The stakes are high for those vying to cash in on the billions of dollars in biotech gold. From a CMC due diligence perspective, the path is straightforward. The key question is how well have product and process variations been characterized and controlled? What data supports the conclusions? Variation is the enemy. In Vegas, if you roll the dice long enough, the house will win, as the odds are stacked in its favor. Likewise, firms can get on a lucky streak without characterizing and understanding variation. Firms can push the project forward, making bets the project will come out fine. It is tempting to cut development to the bone to keep a project on time. However, if left uncharacterized and uncontrolled, variation will eventually strike unexpectedly and with a vengeance. The biggest sin is to get a drug approved that cannot be manufactured. Due diligence is the process by which a potential buyer determines how much risk the development project is carrying. Big Pharma wants to understand the gaps in development and confirm the projected launch date. The need for project remediation, and the associated delay, is an opportunity for them to strike a better deal. Here’s how to ensure your project assesses well.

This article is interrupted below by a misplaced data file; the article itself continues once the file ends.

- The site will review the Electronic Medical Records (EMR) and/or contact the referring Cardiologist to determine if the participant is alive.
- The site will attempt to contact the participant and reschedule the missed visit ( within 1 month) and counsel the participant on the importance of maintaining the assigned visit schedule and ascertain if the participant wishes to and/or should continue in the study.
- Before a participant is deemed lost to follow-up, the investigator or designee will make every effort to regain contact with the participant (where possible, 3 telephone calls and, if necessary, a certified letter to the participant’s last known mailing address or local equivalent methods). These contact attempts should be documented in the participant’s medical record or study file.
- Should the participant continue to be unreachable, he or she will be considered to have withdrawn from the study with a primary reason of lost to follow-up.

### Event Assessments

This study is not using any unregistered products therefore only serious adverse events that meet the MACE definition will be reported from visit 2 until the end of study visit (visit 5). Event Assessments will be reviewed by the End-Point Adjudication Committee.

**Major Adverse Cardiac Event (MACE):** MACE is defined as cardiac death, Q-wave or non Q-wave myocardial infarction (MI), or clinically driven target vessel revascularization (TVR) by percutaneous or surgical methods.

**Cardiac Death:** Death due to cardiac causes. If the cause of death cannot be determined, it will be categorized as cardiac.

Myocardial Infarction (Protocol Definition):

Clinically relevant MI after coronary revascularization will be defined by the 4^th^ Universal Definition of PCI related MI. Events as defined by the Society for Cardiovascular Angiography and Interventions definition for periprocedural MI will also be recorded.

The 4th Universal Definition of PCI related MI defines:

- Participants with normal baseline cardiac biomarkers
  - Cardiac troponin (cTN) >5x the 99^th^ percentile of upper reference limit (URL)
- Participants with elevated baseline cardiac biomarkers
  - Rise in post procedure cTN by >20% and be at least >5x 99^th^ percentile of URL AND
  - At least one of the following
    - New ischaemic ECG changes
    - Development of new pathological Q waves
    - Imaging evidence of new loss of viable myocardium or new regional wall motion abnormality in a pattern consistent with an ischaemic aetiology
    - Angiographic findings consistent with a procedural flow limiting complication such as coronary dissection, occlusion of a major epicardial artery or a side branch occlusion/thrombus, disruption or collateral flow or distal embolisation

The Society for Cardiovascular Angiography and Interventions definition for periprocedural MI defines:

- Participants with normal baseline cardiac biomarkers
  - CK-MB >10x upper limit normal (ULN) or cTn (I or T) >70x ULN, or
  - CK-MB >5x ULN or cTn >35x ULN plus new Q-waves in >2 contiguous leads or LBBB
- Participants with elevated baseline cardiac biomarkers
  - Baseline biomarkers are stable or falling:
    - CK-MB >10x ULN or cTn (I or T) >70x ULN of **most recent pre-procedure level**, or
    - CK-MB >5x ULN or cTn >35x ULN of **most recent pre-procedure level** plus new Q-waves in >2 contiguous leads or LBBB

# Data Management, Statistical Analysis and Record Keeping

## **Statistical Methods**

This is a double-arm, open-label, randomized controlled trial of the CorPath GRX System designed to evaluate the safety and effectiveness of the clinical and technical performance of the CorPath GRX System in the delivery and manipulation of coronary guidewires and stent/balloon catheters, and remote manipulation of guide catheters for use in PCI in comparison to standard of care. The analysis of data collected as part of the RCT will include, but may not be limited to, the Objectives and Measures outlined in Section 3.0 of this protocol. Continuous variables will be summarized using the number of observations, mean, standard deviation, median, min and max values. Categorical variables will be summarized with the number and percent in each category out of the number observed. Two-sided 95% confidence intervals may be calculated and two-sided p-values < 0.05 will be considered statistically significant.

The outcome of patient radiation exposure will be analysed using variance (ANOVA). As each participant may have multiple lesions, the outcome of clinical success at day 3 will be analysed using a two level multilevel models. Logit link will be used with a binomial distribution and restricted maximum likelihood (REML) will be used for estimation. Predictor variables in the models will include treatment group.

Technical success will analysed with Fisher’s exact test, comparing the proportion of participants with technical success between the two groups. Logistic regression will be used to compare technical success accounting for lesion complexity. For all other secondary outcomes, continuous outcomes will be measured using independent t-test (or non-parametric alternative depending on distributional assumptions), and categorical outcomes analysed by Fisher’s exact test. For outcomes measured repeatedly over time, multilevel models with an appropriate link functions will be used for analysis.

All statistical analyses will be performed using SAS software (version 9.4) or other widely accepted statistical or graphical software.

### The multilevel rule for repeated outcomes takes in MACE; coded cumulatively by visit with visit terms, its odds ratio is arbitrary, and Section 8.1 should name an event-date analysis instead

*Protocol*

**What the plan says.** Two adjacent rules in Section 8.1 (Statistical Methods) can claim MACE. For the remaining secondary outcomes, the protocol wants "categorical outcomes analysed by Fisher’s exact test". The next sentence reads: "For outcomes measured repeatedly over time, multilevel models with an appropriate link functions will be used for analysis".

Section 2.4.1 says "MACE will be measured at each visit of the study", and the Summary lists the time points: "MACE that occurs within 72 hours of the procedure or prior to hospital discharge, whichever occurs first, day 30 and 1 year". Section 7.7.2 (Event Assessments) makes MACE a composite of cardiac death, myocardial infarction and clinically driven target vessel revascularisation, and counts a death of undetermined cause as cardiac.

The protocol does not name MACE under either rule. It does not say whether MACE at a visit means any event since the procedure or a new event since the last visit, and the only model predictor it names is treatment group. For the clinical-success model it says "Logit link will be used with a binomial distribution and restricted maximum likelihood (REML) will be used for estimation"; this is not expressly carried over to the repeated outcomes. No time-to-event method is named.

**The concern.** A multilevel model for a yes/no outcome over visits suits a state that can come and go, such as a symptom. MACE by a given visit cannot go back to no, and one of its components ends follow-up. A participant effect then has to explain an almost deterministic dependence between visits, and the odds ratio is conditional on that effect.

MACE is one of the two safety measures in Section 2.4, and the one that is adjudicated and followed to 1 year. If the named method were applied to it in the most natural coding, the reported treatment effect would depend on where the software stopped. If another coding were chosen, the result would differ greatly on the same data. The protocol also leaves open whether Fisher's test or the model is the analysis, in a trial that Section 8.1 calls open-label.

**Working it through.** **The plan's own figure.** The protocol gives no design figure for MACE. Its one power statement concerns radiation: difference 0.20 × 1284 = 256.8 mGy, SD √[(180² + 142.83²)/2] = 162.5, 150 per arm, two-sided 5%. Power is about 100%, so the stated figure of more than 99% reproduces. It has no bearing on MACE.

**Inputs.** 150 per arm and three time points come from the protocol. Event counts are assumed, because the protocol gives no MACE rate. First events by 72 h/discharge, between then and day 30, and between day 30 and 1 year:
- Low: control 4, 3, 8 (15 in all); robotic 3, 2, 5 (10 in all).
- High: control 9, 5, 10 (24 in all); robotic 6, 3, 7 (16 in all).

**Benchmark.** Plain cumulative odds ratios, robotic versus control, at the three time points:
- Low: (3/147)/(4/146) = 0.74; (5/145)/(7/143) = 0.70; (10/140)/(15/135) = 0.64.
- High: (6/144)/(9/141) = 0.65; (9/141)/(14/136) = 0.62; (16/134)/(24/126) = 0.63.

Factors For Due Diligence Success

The assessment presented in this article assumes the project team is in Phase 3 clinical trials and has either finished their registration campaign or it is about to start. While the article is not a checklist, it provides enough detail to be directionally helpful as to the level of detail.

1. Are there critical holes in product definition?

The first mile marker is identifying the critical quality attributes (CQAs) of the drug product and drug substance. A project team proceeding into Phase 3 clinical trials should have some degree of understanding of critical product performance. If a firm does not have the CQAs identified, commercialization is down the road. Understanding the CQAs is fundamental to understanding product robustness, and describing the impact of variation on the CQAs is the heart of risk assessment and communicating product knowledge. Firms need to document the rationales for their product development decisions — and these rationales should be science- and risk-based. Examples of rationales needed by Phase 3 include:

  • The drug substance specification should be justified, with particular attention paid to selection of the API salt form, polymorph, and particle size. Impact on the drug product is tentative.
  • The synthetic pathway is locked in terms of intermediates. Drug substance critical impurities should be identified, characterized, and specification levels justified. The origin of drug substance impurities should be known, with potential genotoxic impurities identified and justified.
  • The proposed registered starting materials are identified, characterized, and justified.